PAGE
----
Folk Ark Process


Filigree is one of the oldest and most widespread jewelling techniques; in Sardinia, it has been practiced for thousands of years, kept a closely guarded secret from one generation to the next, and while it used to be a skill common to all jewellers, it has now become specialised, rendering family workshop KOKKU's use of traditional hand methods doubly rare. The company works with master craftsmen, employing traditional Sardinian styles and motifs as as both a foundation and a feature of their modern pieces.

The word 'filigree' is derived from the Latin word filum, meaning thread, for this is what forms the basis of the technique: extremely fine wire is twisted into a coiled thread which can then be shaped into various elements and soldered together to create a finished piece. The ring being made here is KOKKU's Fedele Quattro, symbolising love, commitment and fidelity.

Visit KOKKU's profile page for more information on their history and their stunning jewelry. This post is also available as a Steller story.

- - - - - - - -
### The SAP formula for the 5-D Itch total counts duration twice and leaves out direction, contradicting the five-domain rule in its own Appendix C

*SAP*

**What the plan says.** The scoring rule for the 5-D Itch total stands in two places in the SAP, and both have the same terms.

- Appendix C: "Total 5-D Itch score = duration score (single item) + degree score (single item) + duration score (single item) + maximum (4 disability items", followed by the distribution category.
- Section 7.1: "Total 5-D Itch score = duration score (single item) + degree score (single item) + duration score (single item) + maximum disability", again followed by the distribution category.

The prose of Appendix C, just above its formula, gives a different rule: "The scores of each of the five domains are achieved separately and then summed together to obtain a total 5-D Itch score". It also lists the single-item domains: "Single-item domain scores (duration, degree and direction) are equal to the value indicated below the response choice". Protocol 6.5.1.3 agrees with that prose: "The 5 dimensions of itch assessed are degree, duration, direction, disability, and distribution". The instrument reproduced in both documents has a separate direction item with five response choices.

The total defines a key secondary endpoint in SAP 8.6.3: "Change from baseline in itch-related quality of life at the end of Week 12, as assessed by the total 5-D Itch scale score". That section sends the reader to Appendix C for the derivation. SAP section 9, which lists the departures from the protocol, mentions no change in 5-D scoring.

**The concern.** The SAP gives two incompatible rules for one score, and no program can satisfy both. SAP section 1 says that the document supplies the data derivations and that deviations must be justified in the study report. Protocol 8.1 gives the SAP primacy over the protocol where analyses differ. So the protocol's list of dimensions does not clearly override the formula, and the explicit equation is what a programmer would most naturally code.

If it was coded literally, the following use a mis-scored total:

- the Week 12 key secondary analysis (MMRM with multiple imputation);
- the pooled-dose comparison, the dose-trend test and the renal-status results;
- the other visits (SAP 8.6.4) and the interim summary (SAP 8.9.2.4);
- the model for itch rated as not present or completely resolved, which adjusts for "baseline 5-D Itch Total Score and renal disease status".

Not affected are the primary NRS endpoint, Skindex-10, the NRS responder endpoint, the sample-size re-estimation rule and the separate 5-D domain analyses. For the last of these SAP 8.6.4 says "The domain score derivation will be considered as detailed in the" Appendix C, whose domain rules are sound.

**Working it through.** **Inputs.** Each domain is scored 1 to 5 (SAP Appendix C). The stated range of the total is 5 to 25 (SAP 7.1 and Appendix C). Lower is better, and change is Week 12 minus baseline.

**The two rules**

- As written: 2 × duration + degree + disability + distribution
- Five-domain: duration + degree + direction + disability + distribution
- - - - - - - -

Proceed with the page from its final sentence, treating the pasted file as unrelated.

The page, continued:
New Listing

L. A. Cano

The next welcome addition to the Folk Ark Directory is Colombian jeweller L. A. Cano, whose high quality reproductions of pre-Hispanic designs have been painstakingly researched over generations of the Cano family's fascination with the region's indigenous peoples and the artefacts they left behind.

Working L. A. Cano's designs in 24k gold-plated brass, 18k gold and .925 sterling silver are a team of skilled craftsmen utilising the same smithing methods as were employed in pre-Columbian times, including lost wax casting, hammering, bas-relief and high-relief. The resulting range pays homage not only to the aesthetic flair of indigenous Colombian cultures but to the ingenuity and skill of their craftsmen, and their belief in the supernatural properties of the materials with which they worked. This page of their website briefly describes some of the pre-Columbian cultures on whose original artefacts their pieces are based. 

New Listing

Yemenite Art